Histories, Theories and Contexts seminars
This contextual strand enables us consider the thinking behind our embodied knowledge. Through a series of seminars, we consider: the development of applied methods from political theatre; radical and celebratory arts; drama and theatre-in-education; community theatre; prison theatre; therapeutic creative practices and the legacy of Augusto Boal. We study the growing body of writing on applied theatre and its practitioners, and theatre theory. We consider local and international case studies; we read, discuss, watch videos and experience live performances.
Complementary Contextual lectures
Students also choose a lecture based Option module from one of the other exciting MA programmes. Previous modules have included, African Theatre, Performance Praxis, Radical Performance, and The Reflecxtive Practitioner. Our students can also take a specialist applied module led by Danny Braverman, on Disability Theatre, examining the scope and radical nature of disability theatre.
The Convenor, Sue Mayo, supports students to locate and develop a placement in a recognised host organisation. On the placement students further the skills they have practiced on the programme, whilst dealing with the challenges of a professional context. Placement hosts include London Bubble, Magic Me, Resonate. Greenwich & Lewisham Young People's Theatre, Talawa Theatre, Pan-arts, Crisis, Ovalhouse, Green Shoes Arts, The Young Vic, MIND, CEN8, Lewisham Youth Theatre and Spare Tyre.
As part of our commitment to student’s employability, we offer up to five workshops covering various areas directly relevant to workplaces where drama may be applied; for example: planning and managing projects, child protection and working with vulnerable adults, ethics, evaluation, setting up a theatre company or working as an independent artist.
The MA Applied Theatre has five points of assessment:
These assessments count towards 80% of the final mark.
The remaining 20% is derived from assessment of the two shared complementary/contextual modules, which include Disability Theatre, Performance Praxis, African Theatre, Musical Theatre and Cultural Theory.
Students appreciate the creative and modern approach to language teaching provided by the Modern Languages course.
Content includes thorough coverage of National Curriculum and assessment requirements combined with a focus on creativity in lesson planning and delivery.
Students will develop their understanding of how children acquire additional languages and how to best support their learning in listening, speaking, reading and writing.
Particular attention is paid to the effective teaching of grammar to young learners and to the development of independent learners.
Students will develop a range of strategies to motivate young learners effectively, including through the use of song, drama and ICT.
As part of the course students spend some time observing in Key Stage 2 and benefit from joint training with students on the Primary PGCE MFL specialism.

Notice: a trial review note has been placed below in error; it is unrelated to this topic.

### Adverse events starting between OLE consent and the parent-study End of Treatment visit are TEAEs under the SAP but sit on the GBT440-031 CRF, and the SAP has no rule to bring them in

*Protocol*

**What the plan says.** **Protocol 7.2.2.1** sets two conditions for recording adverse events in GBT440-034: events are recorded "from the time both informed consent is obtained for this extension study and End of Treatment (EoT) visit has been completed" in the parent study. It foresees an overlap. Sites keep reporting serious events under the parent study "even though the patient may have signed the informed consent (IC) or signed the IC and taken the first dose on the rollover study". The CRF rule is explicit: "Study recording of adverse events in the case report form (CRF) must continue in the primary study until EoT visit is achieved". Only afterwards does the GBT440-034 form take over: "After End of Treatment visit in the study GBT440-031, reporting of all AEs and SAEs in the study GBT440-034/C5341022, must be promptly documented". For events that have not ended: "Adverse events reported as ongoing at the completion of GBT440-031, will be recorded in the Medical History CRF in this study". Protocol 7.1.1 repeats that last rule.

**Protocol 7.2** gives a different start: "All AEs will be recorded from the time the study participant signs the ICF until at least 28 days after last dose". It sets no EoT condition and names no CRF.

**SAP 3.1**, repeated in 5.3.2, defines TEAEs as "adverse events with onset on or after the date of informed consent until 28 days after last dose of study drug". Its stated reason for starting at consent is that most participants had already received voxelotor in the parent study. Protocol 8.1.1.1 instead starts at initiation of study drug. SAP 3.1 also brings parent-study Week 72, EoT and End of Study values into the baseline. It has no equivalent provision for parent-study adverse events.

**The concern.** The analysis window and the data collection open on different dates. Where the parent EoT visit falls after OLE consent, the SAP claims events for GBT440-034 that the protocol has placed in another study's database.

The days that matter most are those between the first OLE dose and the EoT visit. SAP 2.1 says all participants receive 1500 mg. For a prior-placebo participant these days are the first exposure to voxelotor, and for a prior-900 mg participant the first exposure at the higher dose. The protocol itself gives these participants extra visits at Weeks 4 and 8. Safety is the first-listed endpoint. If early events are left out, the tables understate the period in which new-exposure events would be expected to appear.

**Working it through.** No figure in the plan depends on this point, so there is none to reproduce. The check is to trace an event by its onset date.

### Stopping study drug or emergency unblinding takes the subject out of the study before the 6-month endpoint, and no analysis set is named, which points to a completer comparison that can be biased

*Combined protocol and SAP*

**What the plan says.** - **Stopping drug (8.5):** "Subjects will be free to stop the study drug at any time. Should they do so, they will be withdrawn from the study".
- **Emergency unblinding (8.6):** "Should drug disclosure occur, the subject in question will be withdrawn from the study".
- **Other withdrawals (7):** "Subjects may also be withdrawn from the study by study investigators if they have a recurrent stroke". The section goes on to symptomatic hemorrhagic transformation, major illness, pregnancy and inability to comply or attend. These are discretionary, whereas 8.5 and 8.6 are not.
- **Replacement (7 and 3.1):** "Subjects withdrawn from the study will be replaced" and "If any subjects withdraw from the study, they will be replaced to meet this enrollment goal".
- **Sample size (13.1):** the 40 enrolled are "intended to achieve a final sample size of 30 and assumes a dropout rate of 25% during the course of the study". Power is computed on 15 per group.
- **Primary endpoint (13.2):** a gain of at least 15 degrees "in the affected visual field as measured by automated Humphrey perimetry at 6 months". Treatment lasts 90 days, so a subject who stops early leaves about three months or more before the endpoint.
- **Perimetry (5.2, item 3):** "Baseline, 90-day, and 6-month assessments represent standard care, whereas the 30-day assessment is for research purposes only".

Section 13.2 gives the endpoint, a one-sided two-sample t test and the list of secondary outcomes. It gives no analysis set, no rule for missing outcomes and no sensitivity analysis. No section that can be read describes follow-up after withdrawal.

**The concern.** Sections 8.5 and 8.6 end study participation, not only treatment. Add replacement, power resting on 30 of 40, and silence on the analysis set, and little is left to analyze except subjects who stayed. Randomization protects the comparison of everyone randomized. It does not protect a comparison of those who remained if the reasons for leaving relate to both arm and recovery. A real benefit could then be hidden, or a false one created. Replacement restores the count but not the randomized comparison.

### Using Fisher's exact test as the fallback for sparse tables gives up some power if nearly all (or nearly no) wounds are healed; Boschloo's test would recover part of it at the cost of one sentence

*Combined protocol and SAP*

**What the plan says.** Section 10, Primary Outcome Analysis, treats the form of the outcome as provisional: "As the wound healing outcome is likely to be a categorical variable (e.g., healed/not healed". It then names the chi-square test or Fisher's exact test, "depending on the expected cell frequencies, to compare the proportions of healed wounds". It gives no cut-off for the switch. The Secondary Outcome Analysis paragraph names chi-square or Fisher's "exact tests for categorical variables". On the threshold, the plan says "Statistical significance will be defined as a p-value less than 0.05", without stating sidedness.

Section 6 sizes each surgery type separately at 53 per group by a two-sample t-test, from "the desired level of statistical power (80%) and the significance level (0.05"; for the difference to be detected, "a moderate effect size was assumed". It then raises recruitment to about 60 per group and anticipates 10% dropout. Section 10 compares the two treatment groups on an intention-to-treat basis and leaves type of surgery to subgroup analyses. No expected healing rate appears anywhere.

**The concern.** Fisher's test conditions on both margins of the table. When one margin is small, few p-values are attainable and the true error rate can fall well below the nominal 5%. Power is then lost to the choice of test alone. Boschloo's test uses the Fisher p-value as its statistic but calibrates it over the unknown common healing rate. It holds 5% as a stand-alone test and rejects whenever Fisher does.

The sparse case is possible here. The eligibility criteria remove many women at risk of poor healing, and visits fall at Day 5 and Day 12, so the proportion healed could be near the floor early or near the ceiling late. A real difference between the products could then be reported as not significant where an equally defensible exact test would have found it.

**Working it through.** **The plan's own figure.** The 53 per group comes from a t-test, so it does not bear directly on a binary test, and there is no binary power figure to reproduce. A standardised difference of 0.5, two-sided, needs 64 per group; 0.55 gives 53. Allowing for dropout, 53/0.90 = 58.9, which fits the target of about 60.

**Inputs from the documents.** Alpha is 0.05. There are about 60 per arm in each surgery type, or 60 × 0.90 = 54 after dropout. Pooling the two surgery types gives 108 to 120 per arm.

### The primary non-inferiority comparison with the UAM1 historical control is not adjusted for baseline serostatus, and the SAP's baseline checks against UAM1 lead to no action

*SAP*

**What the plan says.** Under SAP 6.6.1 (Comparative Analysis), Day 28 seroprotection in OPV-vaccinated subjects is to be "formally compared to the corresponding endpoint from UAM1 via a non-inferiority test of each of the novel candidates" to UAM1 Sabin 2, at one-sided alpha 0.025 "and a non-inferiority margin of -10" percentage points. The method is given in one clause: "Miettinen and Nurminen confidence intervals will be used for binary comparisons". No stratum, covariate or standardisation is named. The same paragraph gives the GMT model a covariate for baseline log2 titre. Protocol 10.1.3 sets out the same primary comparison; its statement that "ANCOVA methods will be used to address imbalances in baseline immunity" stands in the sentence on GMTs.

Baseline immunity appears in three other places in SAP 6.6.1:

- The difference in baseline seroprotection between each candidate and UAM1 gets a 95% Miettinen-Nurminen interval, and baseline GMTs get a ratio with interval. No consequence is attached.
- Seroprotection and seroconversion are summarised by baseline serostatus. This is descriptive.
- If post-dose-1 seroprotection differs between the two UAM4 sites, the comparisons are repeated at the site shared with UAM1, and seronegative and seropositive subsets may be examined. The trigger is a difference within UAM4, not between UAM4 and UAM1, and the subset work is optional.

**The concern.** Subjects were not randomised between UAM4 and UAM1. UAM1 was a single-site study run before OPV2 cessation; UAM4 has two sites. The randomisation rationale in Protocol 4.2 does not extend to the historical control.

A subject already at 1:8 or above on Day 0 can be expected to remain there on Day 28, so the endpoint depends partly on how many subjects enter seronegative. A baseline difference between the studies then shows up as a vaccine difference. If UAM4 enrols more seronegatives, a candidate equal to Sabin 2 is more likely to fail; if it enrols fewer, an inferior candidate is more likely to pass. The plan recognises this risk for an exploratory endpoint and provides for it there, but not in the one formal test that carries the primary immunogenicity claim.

There are opportunities for students to continue to improve their second foreign language.
Sessions are delivered at the Bognor Regis campus but also include a number of off-site visits to local partnership schools; there are also opportunities to benefit from the expertise of visiting speakers.
Our course includes a well-respected summer conference to which prospective, current and past students are invited along with local teachers, and which provides the opportunity to hear a number of national speakers present on a variety of engaging and thought-provoking topics.
The Modern Foreign Languages modules are complemented by a Professional Studies programme, which is also based at Bognor Regis.
There is also the option to gain some experience at Key Stage 2. The subject specific element of the course is delivered at our Bognor Regis Campus.
Over the past few years, we’ve redeveloped both of our campuses so that you have the best facilities available for your degree. We pride ourselves on the quality of the learning environment we can offer our students.
At Bognor Regis campus there is an integrated approach to the provision of learning resources and support. We offer a substantial collection of books, journals and other materials to help you further your research. A range of study areas for group and quiet study including Wi-Fi areas for laptop use are available, or you can use our open access PC and Mac areas. We use an electronic learning environment with an expanding portfolio of online library resources from anywhere at any time.
Our award winning Learning Resource Centre is at the heart of the campus. It hosts a modern library service with areas for quiet and silent study on both floors. Also situated in the LRC is the Support and Information Zone, Costa Coffee and over 80 open access work stations. An equipment loans centre offers laptops, tablets and other electronic devices for short and long term loans.
This programme prepares you for a career as a secondary school teacher. At the end of the year you will be recommended for Qualified Teacher Status and will be ready for the next stage of your development as a Newly Qualified Teacher in school. Our students are highly successful in gaining teaching posts, many in our partner schools.